How Much Should Your Coworkers Know About You?

Just because you share everything — a boss, a printer, a mutual loathing for the office suck-up — doesn't make you besties. Some secrets are best kept out of your office.

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Every day, Liora Gottesman, a 31-year-old copywriter for a Boston-based financial services firm, beelined for the elevators, cigarette and matches in hand, to meet up with her colleague Mike. It was during one of their smoke breaks that the conversation turned to Mike's wife, how she'd become very close to another woman at her job. Gottesman didn't make much of the comment until Mike confided that they had an open marriage. "I was skeeved out," Gottesman recalls. "He went from being a nice, normal guy I work with to some kind of swinging weirdo. Way too much information." Gottesman shared their exchange with a few of their colleagues, and before long nearly everyone in their department was in on the secret.

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Much has been made of the pitfalls posed by the Internet, how prospective employers scope out your Facebook and Twitter posts for insight into your character and work ethic. But theirs aren't the only prying eyes you need to be wary of. Our culture of oversharing has made ultra-personal disclosures seem safe to share with even casual work buddies. Only they're not. According to a survey from the American Society for Training and Development, an estimated 85 percent of workers gossip, nearly a quarter of them regularly. That can have devastating consequences on your career. "Many people have an unconscious need to feel superior to others. So they get off on your drama," says workplace expert Marlene Chism, author of Stop Workplace Drama.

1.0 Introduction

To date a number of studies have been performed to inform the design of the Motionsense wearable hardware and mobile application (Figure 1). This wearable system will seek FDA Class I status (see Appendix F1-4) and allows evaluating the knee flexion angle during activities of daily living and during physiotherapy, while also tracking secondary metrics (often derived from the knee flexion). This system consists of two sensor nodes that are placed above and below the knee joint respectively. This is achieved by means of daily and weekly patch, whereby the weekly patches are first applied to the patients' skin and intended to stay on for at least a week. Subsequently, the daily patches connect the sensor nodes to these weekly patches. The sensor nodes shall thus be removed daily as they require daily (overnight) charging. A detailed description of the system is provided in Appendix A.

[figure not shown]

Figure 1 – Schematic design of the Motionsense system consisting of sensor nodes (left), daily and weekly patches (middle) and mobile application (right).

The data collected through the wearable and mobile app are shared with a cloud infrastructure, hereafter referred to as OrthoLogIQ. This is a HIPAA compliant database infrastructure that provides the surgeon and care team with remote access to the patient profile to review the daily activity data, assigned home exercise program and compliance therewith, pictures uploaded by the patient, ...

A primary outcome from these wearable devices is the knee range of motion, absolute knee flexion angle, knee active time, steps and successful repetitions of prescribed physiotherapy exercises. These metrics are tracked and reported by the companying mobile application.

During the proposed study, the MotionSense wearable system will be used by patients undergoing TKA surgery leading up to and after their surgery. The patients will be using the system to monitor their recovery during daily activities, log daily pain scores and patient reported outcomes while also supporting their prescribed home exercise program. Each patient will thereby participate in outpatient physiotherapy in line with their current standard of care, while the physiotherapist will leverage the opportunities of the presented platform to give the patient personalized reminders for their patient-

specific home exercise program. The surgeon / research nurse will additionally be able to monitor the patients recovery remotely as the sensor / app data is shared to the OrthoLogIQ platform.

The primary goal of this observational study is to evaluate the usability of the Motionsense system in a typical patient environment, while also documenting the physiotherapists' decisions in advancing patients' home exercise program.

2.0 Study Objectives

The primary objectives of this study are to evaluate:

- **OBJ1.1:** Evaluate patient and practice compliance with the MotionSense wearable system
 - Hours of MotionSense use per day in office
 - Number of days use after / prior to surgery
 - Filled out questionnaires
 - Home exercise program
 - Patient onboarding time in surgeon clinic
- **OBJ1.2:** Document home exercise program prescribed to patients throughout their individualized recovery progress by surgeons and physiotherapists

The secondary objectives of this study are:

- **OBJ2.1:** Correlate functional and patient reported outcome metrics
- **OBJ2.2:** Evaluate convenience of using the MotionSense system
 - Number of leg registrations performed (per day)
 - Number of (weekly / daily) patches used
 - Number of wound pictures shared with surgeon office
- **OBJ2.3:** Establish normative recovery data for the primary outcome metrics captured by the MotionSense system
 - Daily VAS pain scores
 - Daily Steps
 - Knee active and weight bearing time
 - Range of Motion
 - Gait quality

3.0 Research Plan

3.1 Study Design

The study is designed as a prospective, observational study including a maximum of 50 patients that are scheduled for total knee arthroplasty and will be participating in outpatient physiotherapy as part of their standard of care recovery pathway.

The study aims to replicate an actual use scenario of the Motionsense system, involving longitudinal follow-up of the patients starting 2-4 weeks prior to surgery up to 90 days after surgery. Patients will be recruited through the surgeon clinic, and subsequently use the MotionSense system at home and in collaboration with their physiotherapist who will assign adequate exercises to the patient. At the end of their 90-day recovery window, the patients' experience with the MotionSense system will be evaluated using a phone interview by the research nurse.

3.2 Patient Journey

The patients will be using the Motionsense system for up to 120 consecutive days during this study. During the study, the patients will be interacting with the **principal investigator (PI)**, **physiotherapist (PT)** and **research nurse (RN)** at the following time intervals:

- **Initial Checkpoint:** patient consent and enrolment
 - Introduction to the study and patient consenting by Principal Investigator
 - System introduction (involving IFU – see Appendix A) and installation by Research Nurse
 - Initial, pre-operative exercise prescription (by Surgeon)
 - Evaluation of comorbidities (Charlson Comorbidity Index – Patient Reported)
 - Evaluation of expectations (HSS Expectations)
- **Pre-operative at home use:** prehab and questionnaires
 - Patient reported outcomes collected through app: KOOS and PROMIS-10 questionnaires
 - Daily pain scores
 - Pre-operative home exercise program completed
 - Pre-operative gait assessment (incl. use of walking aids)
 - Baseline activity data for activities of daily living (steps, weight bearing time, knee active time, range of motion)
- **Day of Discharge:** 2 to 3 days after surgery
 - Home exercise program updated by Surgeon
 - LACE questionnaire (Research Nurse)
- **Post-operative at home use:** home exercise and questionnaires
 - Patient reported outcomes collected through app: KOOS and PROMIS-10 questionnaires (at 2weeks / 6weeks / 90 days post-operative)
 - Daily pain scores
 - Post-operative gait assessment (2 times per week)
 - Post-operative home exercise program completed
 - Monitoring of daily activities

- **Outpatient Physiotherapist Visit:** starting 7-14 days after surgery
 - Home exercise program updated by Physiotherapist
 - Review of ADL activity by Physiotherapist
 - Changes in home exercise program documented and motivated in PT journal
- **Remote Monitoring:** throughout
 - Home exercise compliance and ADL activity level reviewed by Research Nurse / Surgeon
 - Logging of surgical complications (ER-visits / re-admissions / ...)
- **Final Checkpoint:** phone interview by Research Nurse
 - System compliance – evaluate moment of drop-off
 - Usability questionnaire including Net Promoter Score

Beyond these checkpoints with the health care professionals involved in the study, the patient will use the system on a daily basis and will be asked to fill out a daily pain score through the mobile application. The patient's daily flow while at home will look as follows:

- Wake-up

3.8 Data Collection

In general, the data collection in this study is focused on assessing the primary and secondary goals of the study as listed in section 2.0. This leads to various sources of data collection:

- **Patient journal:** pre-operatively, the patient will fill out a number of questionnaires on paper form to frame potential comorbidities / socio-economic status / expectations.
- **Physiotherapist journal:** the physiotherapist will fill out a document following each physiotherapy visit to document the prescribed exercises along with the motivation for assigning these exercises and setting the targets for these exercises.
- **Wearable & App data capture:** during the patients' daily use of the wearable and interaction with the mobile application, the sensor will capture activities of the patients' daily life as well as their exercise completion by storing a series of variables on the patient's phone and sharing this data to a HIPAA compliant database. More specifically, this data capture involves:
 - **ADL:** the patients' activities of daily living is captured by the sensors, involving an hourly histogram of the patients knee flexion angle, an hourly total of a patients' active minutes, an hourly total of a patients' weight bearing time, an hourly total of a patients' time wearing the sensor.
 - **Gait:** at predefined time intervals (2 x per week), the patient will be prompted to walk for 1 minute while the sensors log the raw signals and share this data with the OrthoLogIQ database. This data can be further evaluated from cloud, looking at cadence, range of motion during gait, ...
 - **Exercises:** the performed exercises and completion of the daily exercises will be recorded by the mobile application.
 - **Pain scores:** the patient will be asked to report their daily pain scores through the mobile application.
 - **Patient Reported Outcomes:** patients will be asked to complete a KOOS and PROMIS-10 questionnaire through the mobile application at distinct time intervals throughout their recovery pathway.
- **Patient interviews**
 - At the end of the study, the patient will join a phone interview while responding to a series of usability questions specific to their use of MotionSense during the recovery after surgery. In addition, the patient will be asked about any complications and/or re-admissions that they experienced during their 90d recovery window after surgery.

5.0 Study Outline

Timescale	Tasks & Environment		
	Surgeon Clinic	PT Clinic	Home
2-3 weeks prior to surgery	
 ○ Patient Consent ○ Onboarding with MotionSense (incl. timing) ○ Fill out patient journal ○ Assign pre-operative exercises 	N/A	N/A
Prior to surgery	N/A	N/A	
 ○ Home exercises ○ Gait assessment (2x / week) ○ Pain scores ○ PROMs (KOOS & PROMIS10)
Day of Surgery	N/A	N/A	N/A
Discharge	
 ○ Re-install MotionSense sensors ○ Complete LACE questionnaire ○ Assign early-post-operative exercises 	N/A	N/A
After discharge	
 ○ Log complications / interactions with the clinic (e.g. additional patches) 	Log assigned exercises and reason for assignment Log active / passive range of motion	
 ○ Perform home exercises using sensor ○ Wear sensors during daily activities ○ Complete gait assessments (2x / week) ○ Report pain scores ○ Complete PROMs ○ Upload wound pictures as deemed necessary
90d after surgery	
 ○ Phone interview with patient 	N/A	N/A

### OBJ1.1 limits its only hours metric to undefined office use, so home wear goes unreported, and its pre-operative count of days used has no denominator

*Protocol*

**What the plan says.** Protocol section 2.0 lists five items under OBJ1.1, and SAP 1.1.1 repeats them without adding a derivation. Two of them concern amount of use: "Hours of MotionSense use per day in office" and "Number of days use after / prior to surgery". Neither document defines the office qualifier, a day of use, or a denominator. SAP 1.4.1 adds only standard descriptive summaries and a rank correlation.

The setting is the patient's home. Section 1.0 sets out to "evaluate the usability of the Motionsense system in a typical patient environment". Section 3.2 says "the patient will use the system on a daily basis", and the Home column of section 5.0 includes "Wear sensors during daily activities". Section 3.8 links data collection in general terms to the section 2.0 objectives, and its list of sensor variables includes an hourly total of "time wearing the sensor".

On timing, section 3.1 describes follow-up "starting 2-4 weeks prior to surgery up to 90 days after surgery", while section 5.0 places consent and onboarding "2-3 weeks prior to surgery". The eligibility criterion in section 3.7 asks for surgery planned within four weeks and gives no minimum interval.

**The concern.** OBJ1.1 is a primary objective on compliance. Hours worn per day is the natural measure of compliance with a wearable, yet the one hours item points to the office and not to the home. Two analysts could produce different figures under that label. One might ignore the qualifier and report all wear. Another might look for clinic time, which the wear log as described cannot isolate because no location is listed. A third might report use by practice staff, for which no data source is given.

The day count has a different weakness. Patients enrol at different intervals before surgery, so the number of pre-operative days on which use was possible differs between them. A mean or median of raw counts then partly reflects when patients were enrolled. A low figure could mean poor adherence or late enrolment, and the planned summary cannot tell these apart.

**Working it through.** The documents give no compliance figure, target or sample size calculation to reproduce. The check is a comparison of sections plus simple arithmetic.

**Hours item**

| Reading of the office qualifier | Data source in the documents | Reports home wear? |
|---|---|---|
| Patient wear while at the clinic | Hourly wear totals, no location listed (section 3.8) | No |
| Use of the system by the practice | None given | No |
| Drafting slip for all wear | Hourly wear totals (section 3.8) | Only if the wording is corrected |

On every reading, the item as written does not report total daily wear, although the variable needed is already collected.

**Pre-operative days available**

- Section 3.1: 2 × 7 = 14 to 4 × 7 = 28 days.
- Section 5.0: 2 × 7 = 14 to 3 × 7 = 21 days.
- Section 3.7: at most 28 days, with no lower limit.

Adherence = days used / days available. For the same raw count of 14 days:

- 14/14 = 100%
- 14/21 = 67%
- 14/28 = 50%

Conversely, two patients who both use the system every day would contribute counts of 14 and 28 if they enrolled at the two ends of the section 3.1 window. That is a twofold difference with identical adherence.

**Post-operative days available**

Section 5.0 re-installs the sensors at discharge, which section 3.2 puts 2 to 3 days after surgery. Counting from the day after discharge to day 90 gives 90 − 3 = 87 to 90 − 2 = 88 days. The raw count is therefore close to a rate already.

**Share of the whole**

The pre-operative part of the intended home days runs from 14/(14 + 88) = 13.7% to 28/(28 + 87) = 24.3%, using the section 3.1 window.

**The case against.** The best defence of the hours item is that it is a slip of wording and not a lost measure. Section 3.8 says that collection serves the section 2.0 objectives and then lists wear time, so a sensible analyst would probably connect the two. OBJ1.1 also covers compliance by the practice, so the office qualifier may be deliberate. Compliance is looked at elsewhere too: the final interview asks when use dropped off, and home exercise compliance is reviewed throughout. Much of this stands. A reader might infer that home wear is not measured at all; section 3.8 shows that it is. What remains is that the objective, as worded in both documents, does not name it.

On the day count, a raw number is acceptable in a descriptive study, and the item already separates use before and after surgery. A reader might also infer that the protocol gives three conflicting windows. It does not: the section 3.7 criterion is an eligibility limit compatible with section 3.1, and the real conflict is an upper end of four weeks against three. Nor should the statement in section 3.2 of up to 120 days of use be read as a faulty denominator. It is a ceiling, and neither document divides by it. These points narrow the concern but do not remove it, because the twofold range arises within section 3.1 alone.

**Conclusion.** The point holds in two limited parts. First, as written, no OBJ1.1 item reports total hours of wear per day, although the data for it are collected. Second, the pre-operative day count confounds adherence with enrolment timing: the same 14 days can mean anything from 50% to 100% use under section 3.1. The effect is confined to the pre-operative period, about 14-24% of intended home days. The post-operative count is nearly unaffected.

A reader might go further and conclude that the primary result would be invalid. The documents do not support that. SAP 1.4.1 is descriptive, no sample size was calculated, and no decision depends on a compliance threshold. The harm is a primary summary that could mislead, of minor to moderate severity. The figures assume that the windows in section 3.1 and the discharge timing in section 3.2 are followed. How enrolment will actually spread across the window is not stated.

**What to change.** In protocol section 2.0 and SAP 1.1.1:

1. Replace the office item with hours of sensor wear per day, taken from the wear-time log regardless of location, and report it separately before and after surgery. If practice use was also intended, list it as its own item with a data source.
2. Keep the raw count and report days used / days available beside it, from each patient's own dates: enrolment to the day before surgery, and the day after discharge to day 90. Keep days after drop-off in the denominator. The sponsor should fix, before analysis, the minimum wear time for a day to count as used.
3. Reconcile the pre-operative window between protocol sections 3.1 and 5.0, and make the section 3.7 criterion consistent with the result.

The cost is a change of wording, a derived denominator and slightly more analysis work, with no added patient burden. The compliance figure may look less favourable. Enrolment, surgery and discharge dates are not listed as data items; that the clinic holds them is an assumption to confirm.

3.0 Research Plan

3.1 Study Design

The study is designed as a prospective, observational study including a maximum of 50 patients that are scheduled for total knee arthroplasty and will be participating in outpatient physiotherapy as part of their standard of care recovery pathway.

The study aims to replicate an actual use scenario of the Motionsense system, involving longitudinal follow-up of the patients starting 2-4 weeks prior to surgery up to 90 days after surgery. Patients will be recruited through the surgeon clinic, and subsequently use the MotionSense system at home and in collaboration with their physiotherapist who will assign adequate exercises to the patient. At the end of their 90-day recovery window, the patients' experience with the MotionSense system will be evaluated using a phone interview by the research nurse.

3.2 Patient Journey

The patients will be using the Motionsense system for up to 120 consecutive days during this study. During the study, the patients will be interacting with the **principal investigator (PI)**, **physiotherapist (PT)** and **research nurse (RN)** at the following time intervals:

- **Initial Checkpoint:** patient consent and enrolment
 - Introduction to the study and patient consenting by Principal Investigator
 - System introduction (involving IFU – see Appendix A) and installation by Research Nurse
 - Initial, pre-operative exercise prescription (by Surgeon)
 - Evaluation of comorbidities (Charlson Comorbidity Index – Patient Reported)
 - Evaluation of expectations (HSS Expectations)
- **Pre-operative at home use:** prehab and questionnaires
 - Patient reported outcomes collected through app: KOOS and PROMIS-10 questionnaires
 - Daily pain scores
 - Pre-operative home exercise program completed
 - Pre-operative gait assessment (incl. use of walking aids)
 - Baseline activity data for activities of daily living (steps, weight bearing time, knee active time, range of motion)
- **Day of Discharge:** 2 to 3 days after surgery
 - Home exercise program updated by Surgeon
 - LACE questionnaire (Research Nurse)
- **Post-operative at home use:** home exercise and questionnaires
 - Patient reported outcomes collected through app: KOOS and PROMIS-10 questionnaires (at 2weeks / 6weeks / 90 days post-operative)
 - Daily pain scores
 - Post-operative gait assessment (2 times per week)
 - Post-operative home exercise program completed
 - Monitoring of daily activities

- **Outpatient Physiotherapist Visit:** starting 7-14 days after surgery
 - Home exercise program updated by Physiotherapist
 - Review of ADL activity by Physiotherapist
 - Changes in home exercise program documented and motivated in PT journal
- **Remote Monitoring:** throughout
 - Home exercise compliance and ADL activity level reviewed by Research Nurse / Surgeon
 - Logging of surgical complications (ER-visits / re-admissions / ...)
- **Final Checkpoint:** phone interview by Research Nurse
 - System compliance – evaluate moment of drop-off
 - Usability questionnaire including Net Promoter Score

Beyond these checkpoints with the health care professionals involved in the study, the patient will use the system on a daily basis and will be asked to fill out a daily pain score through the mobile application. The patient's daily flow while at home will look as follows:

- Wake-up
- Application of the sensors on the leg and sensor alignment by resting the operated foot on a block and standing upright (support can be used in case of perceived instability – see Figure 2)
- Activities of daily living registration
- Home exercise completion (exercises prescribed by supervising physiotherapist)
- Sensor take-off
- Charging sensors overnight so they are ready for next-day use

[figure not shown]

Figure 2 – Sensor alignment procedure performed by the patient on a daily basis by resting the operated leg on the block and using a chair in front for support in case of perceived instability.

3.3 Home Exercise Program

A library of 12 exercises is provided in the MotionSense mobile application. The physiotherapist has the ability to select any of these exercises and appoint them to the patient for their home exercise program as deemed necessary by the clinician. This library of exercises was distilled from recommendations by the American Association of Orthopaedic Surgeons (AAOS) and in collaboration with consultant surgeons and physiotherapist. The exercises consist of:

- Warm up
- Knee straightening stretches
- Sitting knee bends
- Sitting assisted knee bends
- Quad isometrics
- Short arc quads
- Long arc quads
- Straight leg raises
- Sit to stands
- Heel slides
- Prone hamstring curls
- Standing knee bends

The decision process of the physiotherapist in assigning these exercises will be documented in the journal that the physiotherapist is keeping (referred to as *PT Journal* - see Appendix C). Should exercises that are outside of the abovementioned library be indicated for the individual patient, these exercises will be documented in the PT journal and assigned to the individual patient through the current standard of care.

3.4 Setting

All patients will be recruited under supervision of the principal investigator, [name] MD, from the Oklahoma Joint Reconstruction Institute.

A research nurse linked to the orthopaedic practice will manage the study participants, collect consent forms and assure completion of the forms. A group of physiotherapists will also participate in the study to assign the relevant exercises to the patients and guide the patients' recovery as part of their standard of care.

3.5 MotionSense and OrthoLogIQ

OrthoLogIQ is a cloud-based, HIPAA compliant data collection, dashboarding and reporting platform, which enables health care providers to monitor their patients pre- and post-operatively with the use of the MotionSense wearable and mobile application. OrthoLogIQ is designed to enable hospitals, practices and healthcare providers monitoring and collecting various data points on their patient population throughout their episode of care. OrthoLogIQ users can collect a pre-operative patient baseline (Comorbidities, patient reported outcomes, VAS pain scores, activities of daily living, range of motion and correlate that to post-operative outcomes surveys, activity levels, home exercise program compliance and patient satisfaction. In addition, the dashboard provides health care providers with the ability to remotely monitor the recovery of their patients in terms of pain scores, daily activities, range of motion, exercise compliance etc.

A couple years back, Evelyn Samuels, a single, 41-year-old corporate sponsorship coordinator, revealed to some colleagues that she was pregnant. It was unplanned, she told them, and she wasn't sure what she would do. Looking back, she's baffled why she trusted these relative strangers with such personal information. It took only a day before word of her pregnancy made the rounds at work. "From then on, my boss was a nightmare to work with. If I'd been able to break the news to her myself, maybe it would have been different, but I think she thought I was reckless or something," Samuels explains. Not long after, Samuels was let go. She is convinced the disclosure of her pregnancy sealed her fate.

The takeaway: Don't confuse colleagues with confidantes, warns Chism. And, drastic though it sounds, consider un-friending coworkers on Facebook (they probably won't notice anyway) and restricting your Tweets to work-only matters (tip of the hat to Anthony Weiner). While that's no guarantee that your secrets will remain so, it will increase your odds of preserving the spit-polished career persona you've worked so hard to build. And if a cringe-worthy personal detail does hit the rumor mill, best to keep your feelings about it to yourself. "Don't talk to the boss — you'll just give the impression of needing to be rescued," warns Chism. "The ultimate mark of success is the ability to be courageous in the face of embarrassment and just deal with it."

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